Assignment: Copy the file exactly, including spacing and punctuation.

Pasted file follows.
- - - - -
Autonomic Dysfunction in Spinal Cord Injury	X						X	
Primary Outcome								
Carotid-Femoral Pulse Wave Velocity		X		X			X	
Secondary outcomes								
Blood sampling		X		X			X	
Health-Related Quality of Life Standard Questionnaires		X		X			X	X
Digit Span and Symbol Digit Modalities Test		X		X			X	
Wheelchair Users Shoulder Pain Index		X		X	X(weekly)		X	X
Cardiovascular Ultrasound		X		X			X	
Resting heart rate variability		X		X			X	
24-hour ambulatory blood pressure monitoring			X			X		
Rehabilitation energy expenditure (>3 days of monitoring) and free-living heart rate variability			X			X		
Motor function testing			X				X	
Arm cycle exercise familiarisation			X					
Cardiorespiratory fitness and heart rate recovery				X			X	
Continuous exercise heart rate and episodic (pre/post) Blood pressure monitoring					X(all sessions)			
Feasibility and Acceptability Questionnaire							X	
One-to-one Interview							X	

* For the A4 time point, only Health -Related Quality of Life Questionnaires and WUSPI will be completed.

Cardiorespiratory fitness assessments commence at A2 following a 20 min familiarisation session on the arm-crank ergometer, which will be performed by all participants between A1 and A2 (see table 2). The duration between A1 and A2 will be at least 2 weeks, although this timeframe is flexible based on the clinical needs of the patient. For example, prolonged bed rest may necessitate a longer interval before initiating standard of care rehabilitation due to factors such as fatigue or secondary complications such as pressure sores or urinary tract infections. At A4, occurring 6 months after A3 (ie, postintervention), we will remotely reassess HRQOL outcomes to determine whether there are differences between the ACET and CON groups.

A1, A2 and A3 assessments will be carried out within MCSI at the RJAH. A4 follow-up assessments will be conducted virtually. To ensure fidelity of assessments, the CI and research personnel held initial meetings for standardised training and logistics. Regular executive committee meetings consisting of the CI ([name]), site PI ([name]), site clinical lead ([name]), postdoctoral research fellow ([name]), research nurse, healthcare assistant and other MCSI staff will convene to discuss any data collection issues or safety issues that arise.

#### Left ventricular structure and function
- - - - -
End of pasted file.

Autonomic Dysfunction in Spinal Cord Injury	X						X	
Primary Outcome								
Carotid-Femoral Pulse Wave Velocity		X		X			X	
Secondary outcomes								
Blood sampling		X		X			X	
Health-Related Quality of Life Standard Questionnaires		X		X			X	X
Digit Span and Symbol Digit Modalities Test		X		X			X	
Wheelchair Users Shoulder Pain Index		X		X	X(weekly)		X	X
Cardiovascular Ultrasound		X		X			X	
Resting heart rate variability		X		X			X	
24-hour ambulatory blood pressure monitoring			X			X		
Rehabilitation energy expenditure (>3 days of monitoring) and free-living heart rate variability			X			X		
Motor function testing			X				X	
Arm cycle exercise familiarisation			X					
Cardiorespiratory fitness and heart rate recovery				X			X	
Continuous exercise heart rate and episodic (pre/post) Blood pressure monitoring					X(all sessions)			
Feasibility and Acceptability Questionnaire							X	
One-to-one Interview							X	

* For the A4 time point, only Health -Related Quality of Life Questionnaires and WUSPI will be completed.

Cardiorespiratory fitness assessments commence at A2 following a 20 min familiarisation session on the arm-crank ergometer, which will be performed by all participants between A1 and A2 (see table 2). The duration between A1 and A2 will be at least 2 weeks, although this timeframe is flexible based on the clinical needs of the patient. For example, prolonged bed rest may necessitate a longer interval before initiating standard of care rehabilitation due to factors such as fatigue or secondary complications such as pressure sores or urinary tract infections. At A4, occurring 6 months after A3 (ie, postintervention), we will remotely reassess HRQOL outcomes to determine whether there are differences between the ACET and CON groups.

A1, A2 and A3 assessments will be carried out within MCSI at the RJAH. A4 follow-up assessments will be conducted virtually. To ensure fidelity of assessments, the CI and research personnel held initial meetings for standardised training and logistics. Regular executive committee meetings consisting of the CI ([name]), site PI ([name]), site clinical lead ([name]), postdoctoral research fellow ([name]), research nurse, healthcare assistant and other MCSI staff will convene to discuss any data collection issues or safety issues that arise.

#### Left ventricular structure and function